With these research findings in hand, Anderson said the task now is to develop “novel therapeutics” — drug treatments — for commercial hives. This initial treatment approach identified by the researchers might be feasible for only some beekeepers, “but what we’ve shown is that we can regulate the immune system to provide some protection for bees against viruses,” he said. “So now we need to work on other drug treatments that may work better or are more cost-effective.”

To achieve the breakthrough, the scientists needed to understand the specifics of using pinacidil to administer the proper amount of reactive oxygen species — unstable molecules commonly known as free radicals — that can stimulate a body’s immune response. The reactive oxygen species, or ROS, produced the desired immune system activity by entering cells through potassium ion channels — biological entry points whose signaling regulates a wide range of cell activity.

The researchers needed to get the ROS level just right, Anderson said, because a level of free radicals too high can damage tissues, and a level too low fails to stimulate the immune system.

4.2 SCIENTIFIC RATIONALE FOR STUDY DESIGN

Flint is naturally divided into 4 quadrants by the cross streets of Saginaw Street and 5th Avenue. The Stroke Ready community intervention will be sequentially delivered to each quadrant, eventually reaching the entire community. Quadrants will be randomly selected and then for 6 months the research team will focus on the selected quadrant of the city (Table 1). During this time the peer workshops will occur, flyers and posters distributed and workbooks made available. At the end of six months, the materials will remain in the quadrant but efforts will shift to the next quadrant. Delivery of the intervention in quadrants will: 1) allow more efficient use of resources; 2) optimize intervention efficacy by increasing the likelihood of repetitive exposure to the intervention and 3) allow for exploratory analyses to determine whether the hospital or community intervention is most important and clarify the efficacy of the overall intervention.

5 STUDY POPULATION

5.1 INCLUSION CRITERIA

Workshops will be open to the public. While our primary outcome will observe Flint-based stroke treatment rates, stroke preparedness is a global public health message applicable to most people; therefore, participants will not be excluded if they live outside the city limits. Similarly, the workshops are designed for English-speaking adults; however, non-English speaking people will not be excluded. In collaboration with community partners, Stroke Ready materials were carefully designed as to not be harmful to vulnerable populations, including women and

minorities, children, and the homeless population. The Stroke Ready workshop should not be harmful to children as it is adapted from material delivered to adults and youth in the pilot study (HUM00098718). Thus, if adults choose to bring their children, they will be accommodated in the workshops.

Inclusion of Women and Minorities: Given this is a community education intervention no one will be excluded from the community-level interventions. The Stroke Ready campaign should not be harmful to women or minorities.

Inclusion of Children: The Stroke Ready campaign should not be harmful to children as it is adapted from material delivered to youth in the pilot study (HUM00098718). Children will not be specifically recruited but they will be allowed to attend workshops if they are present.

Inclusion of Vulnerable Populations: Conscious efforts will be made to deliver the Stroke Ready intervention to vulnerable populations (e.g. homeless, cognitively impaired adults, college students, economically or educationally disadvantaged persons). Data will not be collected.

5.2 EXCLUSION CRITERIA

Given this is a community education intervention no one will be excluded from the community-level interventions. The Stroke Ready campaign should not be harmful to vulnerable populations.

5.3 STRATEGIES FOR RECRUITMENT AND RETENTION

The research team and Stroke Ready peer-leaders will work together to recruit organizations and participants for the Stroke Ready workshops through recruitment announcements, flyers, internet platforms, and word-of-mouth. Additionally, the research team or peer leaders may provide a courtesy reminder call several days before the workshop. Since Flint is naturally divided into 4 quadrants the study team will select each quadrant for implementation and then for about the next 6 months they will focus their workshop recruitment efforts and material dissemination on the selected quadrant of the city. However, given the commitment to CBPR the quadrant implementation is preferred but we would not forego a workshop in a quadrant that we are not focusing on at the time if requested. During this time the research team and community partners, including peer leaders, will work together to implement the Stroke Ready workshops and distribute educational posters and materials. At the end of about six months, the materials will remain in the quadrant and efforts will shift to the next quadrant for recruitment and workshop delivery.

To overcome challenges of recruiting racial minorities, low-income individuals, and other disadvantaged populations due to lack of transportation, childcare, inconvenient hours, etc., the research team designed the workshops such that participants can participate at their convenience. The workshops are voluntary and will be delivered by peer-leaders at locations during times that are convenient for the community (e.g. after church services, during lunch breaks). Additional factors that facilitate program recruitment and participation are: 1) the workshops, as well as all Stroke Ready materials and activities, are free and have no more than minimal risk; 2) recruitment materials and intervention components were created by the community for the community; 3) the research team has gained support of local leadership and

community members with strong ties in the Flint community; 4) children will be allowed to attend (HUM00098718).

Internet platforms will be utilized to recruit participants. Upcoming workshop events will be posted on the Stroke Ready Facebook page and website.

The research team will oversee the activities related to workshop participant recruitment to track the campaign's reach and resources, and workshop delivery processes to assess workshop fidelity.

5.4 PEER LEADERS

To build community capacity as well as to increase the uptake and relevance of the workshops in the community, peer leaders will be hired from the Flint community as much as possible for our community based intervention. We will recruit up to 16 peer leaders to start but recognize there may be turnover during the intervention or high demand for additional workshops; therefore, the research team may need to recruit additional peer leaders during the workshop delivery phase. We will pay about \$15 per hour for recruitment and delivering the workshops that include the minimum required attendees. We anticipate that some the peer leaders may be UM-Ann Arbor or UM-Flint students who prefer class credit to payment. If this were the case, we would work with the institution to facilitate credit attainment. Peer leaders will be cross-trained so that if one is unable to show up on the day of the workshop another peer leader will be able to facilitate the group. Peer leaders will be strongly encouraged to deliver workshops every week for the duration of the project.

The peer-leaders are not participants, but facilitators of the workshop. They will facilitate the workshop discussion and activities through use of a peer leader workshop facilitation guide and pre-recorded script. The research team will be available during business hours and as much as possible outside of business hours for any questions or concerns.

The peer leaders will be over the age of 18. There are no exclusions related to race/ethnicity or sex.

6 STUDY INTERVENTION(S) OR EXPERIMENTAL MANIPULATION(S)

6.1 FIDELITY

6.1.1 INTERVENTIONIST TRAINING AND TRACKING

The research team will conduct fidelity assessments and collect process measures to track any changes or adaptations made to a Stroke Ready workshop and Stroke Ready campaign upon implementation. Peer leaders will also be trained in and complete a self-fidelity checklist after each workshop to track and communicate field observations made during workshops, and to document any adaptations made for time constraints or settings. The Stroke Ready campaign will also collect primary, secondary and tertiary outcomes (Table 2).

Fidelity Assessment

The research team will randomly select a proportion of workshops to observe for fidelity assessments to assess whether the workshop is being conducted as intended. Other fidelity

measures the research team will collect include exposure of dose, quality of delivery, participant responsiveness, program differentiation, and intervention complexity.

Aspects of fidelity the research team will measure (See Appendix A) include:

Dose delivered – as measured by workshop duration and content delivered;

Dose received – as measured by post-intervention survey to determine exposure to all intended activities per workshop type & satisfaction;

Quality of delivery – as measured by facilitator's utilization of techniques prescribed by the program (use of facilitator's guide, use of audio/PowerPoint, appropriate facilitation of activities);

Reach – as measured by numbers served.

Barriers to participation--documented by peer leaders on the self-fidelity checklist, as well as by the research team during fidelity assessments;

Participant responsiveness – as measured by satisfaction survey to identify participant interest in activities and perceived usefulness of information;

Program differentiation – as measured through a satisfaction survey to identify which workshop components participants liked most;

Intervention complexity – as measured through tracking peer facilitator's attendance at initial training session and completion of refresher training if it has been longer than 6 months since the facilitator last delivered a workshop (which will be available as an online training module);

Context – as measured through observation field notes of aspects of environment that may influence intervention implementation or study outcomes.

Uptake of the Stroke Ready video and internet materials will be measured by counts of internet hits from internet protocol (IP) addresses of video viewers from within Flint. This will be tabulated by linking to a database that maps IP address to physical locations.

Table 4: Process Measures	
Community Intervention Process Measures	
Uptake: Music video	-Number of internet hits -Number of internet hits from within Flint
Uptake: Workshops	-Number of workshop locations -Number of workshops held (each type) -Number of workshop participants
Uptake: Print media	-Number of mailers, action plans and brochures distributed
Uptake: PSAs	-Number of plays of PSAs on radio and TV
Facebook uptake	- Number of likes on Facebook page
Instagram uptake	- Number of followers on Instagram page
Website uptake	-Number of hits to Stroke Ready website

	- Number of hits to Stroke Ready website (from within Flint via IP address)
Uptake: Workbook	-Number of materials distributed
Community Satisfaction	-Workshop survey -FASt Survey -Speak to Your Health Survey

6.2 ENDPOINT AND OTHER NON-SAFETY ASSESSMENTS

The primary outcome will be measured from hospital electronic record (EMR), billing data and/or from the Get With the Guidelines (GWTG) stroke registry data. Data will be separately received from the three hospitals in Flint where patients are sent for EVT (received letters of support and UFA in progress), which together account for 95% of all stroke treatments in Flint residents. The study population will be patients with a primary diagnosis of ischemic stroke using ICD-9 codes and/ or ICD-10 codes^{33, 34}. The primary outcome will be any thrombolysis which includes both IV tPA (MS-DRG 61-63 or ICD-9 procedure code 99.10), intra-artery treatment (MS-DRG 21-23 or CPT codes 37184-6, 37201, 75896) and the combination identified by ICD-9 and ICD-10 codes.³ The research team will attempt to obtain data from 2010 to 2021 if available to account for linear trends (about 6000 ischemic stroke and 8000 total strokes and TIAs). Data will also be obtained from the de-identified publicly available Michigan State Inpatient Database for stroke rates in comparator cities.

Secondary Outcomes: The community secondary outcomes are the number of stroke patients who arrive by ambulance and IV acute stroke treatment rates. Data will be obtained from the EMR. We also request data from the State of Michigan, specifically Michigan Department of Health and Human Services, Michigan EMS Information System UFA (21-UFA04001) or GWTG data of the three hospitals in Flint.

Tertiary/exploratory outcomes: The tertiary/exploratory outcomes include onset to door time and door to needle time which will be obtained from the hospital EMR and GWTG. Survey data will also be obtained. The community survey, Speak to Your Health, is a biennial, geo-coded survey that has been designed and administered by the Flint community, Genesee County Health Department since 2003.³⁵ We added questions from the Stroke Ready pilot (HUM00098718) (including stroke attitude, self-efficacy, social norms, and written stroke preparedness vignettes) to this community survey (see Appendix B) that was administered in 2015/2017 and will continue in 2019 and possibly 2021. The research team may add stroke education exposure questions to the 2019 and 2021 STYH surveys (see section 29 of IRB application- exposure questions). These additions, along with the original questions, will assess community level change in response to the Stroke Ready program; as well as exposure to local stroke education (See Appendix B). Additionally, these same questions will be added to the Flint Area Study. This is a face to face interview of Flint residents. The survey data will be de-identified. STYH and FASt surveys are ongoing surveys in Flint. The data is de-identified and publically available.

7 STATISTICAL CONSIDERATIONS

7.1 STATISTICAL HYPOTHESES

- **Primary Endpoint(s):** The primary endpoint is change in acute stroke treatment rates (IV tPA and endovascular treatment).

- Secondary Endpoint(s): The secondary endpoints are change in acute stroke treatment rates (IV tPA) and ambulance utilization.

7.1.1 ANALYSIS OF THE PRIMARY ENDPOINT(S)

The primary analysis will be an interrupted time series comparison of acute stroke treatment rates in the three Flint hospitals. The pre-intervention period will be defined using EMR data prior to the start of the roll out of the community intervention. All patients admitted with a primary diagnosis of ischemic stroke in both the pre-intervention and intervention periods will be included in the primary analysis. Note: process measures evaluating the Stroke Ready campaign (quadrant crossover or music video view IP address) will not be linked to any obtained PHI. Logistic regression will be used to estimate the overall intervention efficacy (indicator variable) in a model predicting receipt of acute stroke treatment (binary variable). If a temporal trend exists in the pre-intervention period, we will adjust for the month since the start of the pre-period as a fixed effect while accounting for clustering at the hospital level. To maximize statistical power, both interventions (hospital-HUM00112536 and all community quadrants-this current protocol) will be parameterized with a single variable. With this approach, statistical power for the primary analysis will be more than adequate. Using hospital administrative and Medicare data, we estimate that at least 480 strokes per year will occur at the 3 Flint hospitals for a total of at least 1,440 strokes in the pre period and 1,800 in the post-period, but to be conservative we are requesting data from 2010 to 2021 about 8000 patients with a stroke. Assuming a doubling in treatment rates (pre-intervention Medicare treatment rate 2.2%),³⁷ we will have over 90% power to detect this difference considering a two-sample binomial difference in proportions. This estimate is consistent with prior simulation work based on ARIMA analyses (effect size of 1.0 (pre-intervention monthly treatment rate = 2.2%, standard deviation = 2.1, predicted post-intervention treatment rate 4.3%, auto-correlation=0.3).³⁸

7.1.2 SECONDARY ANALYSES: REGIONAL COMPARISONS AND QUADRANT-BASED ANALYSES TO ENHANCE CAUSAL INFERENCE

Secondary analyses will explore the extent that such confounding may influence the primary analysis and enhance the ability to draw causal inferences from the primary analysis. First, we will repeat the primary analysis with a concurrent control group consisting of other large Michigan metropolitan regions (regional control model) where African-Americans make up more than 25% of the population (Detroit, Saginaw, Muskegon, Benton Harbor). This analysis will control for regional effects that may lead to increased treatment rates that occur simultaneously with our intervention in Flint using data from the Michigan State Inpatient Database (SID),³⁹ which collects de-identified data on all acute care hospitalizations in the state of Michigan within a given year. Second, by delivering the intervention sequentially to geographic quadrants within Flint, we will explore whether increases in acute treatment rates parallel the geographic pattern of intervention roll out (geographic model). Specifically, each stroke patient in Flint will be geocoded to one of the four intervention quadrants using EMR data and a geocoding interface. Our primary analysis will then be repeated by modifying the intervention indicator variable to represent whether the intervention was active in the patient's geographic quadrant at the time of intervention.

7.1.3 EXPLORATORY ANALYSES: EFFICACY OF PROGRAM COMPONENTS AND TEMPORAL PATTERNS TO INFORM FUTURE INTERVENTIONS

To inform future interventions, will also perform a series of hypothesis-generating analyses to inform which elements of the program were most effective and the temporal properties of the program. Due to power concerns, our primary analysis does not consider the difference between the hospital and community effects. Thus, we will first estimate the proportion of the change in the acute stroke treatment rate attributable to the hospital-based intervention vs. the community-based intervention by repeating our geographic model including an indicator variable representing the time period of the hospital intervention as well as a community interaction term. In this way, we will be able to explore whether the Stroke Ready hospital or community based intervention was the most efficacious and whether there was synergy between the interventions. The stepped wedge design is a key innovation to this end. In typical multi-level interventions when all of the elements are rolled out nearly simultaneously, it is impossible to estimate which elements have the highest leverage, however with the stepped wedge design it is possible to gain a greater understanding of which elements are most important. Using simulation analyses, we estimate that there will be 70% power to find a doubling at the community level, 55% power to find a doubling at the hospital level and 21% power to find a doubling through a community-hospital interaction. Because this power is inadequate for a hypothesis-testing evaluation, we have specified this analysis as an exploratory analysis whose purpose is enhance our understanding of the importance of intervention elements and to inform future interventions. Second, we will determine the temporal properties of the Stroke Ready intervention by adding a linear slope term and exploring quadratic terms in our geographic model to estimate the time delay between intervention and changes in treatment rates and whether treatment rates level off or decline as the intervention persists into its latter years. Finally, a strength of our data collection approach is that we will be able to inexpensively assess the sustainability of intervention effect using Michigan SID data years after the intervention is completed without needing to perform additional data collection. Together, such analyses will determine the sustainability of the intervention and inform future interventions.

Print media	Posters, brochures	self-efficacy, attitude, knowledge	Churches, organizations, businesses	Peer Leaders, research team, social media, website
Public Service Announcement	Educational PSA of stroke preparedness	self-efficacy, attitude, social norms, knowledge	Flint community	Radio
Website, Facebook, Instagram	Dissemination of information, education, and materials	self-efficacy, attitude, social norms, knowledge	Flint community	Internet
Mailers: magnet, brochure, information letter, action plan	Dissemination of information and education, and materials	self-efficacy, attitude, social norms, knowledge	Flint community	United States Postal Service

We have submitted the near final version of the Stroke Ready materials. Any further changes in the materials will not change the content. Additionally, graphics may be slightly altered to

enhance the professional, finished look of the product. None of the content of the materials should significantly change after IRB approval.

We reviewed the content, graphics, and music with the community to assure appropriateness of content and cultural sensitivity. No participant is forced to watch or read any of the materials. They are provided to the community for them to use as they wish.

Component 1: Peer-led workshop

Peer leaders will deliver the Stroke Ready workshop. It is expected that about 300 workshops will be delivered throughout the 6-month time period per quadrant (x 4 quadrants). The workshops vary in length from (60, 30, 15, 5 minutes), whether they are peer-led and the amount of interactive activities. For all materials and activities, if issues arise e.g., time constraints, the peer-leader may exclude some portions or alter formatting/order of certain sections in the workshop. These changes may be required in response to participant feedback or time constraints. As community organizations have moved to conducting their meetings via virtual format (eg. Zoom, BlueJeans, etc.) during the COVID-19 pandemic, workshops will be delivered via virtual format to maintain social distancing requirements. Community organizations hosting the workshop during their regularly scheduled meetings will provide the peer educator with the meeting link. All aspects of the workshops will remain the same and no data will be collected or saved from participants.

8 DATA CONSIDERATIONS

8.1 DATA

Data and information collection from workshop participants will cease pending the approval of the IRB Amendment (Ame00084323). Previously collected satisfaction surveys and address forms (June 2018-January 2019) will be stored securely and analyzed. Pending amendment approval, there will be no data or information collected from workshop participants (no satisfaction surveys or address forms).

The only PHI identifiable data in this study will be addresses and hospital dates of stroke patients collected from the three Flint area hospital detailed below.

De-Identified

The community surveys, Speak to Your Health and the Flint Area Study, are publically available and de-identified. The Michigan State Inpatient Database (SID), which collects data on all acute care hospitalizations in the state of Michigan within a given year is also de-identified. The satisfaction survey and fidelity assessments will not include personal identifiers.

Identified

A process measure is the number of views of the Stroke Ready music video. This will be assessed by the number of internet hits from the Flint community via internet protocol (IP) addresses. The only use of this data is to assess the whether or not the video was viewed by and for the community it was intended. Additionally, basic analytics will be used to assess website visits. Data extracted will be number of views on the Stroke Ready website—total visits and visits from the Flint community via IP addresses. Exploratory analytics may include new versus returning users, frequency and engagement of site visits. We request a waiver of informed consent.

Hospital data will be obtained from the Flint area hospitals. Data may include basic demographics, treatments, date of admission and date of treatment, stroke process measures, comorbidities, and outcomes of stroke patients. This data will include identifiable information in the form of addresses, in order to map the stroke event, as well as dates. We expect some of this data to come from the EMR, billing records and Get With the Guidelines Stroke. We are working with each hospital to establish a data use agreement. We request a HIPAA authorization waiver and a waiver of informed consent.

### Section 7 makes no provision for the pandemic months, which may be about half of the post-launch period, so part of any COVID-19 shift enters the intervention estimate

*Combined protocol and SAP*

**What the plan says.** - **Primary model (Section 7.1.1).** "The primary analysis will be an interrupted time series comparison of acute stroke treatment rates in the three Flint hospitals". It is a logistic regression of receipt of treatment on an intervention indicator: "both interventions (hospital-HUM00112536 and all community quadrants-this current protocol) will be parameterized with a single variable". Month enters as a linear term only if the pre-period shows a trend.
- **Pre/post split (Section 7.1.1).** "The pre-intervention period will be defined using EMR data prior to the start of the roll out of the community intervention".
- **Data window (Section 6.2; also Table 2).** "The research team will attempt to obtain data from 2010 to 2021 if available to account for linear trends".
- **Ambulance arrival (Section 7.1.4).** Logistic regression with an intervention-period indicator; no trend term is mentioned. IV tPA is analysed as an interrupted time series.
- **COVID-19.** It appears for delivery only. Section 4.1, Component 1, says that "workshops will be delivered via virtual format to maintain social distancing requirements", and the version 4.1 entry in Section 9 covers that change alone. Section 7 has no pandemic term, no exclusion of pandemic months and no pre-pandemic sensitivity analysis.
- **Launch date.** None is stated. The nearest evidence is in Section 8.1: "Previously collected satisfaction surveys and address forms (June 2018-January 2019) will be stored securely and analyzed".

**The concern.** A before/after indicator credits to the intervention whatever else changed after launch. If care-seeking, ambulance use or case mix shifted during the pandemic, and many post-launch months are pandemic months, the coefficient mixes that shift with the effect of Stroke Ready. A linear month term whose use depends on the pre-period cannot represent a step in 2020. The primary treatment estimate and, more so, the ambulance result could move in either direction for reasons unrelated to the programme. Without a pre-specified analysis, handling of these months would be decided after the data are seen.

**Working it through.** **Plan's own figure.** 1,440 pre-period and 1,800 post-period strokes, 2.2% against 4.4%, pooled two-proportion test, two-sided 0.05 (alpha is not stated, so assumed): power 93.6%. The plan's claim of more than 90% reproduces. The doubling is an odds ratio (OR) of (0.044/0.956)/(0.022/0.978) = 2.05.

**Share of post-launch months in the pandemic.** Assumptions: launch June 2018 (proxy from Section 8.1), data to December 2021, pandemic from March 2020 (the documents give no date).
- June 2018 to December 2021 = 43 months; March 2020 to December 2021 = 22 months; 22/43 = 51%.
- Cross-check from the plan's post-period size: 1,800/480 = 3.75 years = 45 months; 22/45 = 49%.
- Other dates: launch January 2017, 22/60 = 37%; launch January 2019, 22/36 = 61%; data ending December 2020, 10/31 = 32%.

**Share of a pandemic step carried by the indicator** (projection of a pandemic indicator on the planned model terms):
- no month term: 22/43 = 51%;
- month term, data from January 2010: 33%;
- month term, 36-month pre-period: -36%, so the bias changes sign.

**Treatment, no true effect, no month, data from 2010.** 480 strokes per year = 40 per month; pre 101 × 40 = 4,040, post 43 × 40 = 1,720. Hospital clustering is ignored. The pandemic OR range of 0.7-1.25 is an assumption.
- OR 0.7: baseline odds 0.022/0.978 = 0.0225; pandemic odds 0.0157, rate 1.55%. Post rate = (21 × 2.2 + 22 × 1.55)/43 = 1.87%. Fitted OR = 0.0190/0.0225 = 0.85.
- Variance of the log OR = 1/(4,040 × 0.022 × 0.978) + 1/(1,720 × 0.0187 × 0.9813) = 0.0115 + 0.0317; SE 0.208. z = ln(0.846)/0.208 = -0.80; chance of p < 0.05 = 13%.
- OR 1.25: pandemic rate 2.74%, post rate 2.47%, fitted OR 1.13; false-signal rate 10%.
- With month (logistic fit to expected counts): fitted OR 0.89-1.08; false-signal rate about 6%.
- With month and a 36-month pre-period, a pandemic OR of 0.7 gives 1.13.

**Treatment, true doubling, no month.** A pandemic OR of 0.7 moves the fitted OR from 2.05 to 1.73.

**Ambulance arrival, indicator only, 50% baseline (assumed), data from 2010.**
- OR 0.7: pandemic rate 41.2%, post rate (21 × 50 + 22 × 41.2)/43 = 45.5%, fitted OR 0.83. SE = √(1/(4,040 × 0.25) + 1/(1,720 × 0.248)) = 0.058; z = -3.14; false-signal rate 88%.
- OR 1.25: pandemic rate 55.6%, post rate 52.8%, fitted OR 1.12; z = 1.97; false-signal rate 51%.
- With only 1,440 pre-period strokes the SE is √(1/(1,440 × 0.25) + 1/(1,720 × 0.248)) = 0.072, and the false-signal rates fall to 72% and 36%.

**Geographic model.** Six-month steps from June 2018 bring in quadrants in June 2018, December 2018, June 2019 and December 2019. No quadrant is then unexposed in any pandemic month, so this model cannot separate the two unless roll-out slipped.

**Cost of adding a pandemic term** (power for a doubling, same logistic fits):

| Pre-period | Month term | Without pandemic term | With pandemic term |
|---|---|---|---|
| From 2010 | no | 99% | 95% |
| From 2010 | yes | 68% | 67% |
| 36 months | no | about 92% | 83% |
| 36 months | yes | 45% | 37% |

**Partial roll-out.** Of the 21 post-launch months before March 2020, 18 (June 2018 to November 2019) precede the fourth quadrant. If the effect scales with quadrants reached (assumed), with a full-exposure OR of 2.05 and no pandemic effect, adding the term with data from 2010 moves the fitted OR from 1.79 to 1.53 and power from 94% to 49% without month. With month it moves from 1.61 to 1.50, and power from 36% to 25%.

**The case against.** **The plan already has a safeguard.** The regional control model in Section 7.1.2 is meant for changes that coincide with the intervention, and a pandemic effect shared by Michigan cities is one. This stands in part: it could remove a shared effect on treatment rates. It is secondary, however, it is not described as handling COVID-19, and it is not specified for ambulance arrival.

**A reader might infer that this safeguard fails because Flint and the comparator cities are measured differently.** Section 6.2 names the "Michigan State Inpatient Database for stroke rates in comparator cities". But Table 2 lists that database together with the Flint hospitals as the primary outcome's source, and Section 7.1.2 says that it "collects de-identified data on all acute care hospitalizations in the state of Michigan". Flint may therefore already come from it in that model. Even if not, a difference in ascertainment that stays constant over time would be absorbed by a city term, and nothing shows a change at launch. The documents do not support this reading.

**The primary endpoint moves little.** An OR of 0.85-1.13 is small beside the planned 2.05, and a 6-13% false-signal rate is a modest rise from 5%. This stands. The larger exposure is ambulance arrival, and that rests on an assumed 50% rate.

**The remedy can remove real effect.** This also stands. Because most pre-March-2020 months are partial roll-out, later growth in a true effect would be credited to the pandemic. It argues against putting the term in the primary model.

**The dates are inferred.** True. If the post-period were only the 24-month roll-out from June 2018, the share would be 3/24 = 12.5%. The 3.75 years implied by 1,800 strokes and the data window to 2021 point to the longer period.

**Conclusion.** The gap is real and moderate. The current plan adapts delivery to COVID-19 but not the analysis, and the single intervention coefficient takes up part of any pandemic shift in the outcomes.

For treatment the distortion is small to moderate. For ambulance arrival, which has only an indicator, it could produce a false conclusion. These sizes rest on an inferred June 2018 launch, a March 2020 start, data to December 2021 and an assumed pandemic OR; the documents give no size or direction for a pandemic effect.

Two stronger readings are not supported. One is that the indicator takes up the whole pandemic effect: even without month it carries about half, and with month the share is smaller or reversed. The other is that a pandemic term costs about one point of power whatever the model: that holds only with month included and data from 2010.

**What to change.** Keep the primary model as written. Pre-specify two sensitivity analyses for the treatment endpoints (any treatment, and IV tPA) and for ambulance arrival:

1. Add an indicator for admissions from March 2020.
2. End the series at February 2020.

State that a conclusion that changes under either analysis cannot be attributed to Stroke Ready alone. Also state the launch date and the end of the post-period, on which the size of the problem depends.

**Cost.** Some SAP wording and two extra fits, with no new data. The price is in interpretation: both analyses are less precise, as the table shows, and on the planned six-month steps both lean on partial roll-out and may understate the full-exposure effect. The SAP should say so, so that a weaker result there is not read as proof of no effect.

“A moderate increase in these ROS can benefit bees by enhancing their immune function, which is what we’ve done here with pinacidil treatments,” Anderson said.

The scientists delivered the drug through sugar water drizzled on beehive frames. Bees ingested the liquid and passed it on to younger bees.

Previous laboratory research by the scientists had indicated the likely viability of the treatment approach, and this new project confirmed the effectiveness in the field, using hives at Louisiana State University. The hives were sizable, with at least 80,000 honey bees per hive.

Over the past 12 years, the annual loss of colonies nationwide averaged 39.6%. In 2022, the figure stood at 48%, the second-highest mortality rate on record. Bee colony loss undercuts environmental sustainability and the U.S. agriculture sector, given the broad importance of honey bee pollination for many plants and crops.